Does a home inspector look for code violations?
Thursday, March 19, 2020
This is a touchy subject for most home inspectors. Some inspectors refuse to quote code and others do it in a very limited way to reinforce their observation of an unsafe situation in a home.
The reason is simple: building codes are a moving target. They change every three years. And it’s not just that new requirements get added every code cycle, but sometimes things that were previously code-required get removed. Really.
Add to that the fact that it is not always clear which edition of the code was the standard for the local building department at the time of the construction. Florida used to have a patchwork of codes from multiple different sources across the state, but now has a statewide code. Enforcement of the code is up to local officials, however, and we have found they may choose to ignore some code requirements (even though that is supposed to be not allowed) and add additional stipulations of their own.
On top of it all, the other standards that the code references, such as the National Electrical Code (NEC) are not automatically adopted as soon as an update is issued. Some areas comply with an NEC that is several cycles old. And the last we heard, the Department of Housing and Urban Development (HUD), which has jurisdiction over mobile home construction, goes by an NEC edition that is almost 15 years old.
Also, an older home cannot be expected to comply with later or current code standards. So, for all these reasons, most home inspectors avoid talking about code violations.
Click on any of the links below to read other articles about what is required to be included, or not, in a home inspection:
AFCI •• Air conditioner •• Ants •• Appliance recalls •• Appliance testing •• Attic •• Awnings •• Barns and ag blgs. •• Bathroom exhaust fan •• Bonding •• Carpet •• Ceiling fans •• Central vacuum •• Chimneys •• Chinese drywall •• Clothes dryer •• Dryer exhaust •• CO alarms •• Code violations •• Condemn a house •• Crawl space •• Detached carport •• Detached garage •• Dishwasher •• Docks •• Doors •• Electrical •• Electrical panel •• Electromagnetic radiation •• Fences •• Fireplaces Furnace •• Garage door opener •• Garbage disposal •• Generator •• GFCIs •• Gutters •• Ice maker •• Inspect in the rain •• Insulation •• Insurance •• Interior Finishes •• Grading & drainage •• Lead paint •• Level of thoroughness •• Lift carpet •• Low voltage wiring •• Microwave •• Mold •• Move things •• Help negotiate •• Not allowed •• Outbuildings •• Paint •• Permits •• Pilot lights •• Plumbing •• Plumbing under slab •• Pools •• Questions won't answer •• Radon •• Range/cooktop •• Receptacle outlet •• Refrigerator •• Reinspection •• Remove panel cover •• Repairs •• Repair estimates •• Retaining walls •• Roaches •• Rodents •• Roof •• Screens •• Seawalls •• Septic loading dye test •• Septic tank •• Sewer lines •• Shower pan leak test •• Shutters •• Sinkholes •• Smoke alarms •• Solar panels •• Specify repairs •• Sprinklers •• Termites •• Toilets •• Trees •• Troubleshooting •• Wall air conditioners •• Walk roof •• Washing machine •• Water heater •• Water pressure •• Water shut-offs •• Main water shut-off •• Water softener •• Water treatment systems •• Well •• Windows •• Window air conditioners •• Window blinds •• Wiring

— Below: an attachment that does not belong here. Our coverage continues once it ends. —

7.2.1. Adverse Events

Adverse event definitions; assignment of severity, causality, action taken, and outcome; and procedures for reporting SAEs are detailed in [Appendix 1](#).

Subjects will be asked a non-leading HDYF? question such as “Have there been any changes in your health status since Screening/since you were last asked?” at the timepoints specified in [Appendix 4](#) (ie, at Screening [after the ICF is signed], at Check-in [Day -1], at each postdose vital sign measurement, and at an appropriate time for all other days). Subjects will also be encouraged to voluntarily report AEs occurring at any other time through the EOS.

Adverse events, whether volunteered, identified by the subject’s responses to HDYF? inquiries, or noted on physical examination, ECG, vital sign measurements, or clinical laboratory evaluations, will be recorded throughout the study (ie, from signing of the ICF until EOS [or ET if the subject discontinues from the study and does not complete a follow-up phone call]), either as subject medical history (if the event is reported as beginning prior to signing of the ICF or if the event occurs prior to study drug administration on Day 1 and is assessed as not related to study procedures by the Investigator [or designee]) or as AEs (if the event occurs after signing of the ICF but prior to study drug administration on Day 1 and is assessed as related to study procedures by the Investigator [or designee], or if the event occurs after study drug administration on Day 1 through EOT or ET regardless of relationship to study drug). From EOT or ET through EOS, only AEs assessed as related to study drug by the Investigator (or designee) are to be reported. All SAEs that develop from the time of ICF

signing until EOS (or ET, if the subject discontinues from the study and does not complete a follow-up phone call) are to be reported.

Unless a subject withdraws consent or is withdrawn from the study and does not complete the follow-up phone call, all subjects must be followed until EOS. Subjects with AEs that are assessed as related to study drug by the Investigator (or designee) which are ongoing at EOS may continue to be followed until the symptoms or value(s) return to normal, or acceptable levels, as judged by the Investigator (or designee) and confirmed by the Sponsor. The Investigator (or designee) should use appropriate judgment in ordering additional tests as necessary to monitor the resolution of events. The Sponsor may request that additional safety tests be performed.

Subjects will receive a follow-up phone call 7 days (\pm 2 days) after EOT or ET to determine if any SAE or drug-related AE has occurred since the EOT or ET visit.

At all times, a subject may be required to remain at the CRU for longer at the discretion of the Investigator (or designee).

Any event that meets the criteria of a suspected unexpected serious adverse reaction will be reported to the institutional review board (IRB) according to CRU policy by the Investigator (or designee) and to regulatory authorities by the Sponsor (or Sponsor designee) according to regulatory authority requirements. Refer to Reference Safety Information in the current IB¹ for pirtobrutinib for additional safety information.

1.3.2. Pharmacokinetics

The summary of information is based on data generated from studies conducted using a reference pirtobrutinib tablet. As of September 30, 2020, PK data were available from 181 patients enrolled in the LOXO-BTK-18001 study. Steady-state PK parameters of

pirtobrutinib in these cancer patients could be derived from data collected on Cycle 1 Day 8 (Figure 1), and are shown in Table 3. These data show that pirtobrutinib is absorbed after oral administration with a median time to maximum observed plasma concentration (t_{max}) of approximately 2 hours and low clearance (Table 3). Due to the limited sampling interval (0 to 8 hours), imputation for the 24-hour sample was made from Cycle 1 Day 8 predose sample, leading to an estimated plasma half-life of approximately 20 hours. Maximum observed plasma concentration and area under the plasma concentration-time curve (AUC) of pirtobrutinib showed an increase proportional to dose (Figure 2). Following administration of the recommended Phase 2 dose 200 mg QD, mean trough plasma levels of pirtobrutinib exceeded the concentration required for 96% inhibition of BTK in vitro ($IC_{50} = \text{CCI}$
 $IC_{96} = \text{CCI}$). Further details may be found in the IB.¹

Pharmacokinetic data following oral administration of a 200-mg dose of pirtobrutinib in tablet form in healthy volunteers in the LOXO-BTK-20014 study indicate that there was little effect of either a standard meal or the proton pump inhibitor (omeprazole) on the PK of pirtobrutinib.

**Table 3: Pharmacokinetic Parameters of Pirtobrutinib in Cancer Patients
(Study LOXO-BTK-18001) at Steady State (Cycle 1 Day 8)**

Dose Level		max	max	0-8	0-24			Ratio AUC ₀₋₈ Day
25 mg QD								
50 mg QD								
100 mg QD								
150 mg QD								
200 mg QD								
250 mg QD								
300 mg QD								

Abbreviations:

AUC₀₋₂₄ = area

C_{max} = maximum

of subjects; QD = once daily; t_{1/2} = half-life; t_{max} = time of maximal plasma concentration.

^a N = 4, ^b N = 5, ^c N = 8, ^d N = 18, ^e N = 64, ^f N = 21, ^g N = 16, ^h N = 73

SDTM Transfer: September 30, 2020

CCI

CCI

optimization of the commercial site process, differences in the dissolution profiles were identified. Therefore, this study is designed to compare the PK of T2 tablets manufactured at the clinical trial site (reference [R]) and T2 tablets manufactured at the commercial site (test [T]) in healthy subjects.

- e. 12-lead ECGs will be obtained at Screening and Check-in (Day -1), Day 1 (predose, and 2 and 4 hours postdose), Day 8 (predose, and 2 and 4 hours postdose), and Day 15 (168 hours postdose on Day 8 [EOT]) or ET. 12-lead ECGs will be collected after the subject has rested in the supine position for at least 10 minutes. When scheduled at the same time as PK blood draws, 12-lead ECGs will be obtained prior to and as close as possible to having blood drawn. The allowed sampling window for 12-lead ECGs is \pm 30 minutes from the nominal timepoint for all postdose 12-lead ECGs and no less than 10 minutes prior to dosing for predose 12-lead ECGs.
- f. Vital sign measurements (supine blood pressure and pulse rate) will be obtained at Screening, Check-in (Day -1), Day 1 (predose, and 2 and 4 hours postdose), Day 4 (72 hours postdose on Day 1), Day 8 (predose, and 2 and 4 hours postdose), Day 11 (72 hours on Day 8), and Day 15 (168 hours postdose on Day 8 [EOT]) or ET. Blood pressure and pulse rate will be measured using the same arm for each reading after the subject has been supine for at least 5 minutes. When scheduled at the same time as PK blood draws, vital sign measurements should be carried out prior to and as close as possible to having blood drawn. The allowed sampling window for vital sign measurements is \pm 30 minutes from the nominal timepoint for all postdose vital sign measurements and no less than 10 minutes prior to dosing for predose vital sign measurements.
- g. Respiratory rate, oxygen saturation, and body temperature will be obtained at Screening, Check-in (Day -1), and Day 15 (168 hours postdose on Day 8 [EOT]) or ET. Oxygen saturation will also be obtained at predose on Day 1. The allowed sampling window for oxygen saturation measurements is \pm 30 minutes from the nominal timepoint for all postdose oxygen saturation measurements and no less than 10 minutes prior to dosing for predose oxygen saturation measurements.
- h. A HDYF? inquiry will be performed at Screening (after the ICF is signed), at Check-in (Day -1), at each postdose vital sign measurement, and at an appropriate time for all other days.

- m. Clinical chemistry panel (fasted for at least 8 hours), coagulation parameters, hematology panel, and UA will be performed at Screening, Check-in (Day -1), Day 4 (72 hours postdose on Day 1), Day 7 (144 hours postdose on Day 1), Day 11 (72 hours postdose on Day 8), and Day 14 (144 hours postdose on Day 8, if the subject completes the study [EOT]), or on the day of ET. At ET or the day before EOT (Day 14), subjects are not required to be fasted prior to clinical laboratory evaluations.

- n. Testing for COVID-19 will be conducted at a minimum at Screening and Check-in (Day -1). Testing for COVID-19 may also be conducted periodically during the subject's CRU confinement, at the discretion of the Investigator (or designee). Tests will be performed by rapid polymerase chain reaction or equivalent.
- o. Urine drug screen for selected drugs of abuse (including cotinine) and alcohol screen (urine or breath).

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To learn more strategies for getting the best possible home inspection, here’s a few of our other blog posts:
To read about issues related to homes of particular type or one built in a specific decade, visit one of these blog posts:
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How To Look At A House
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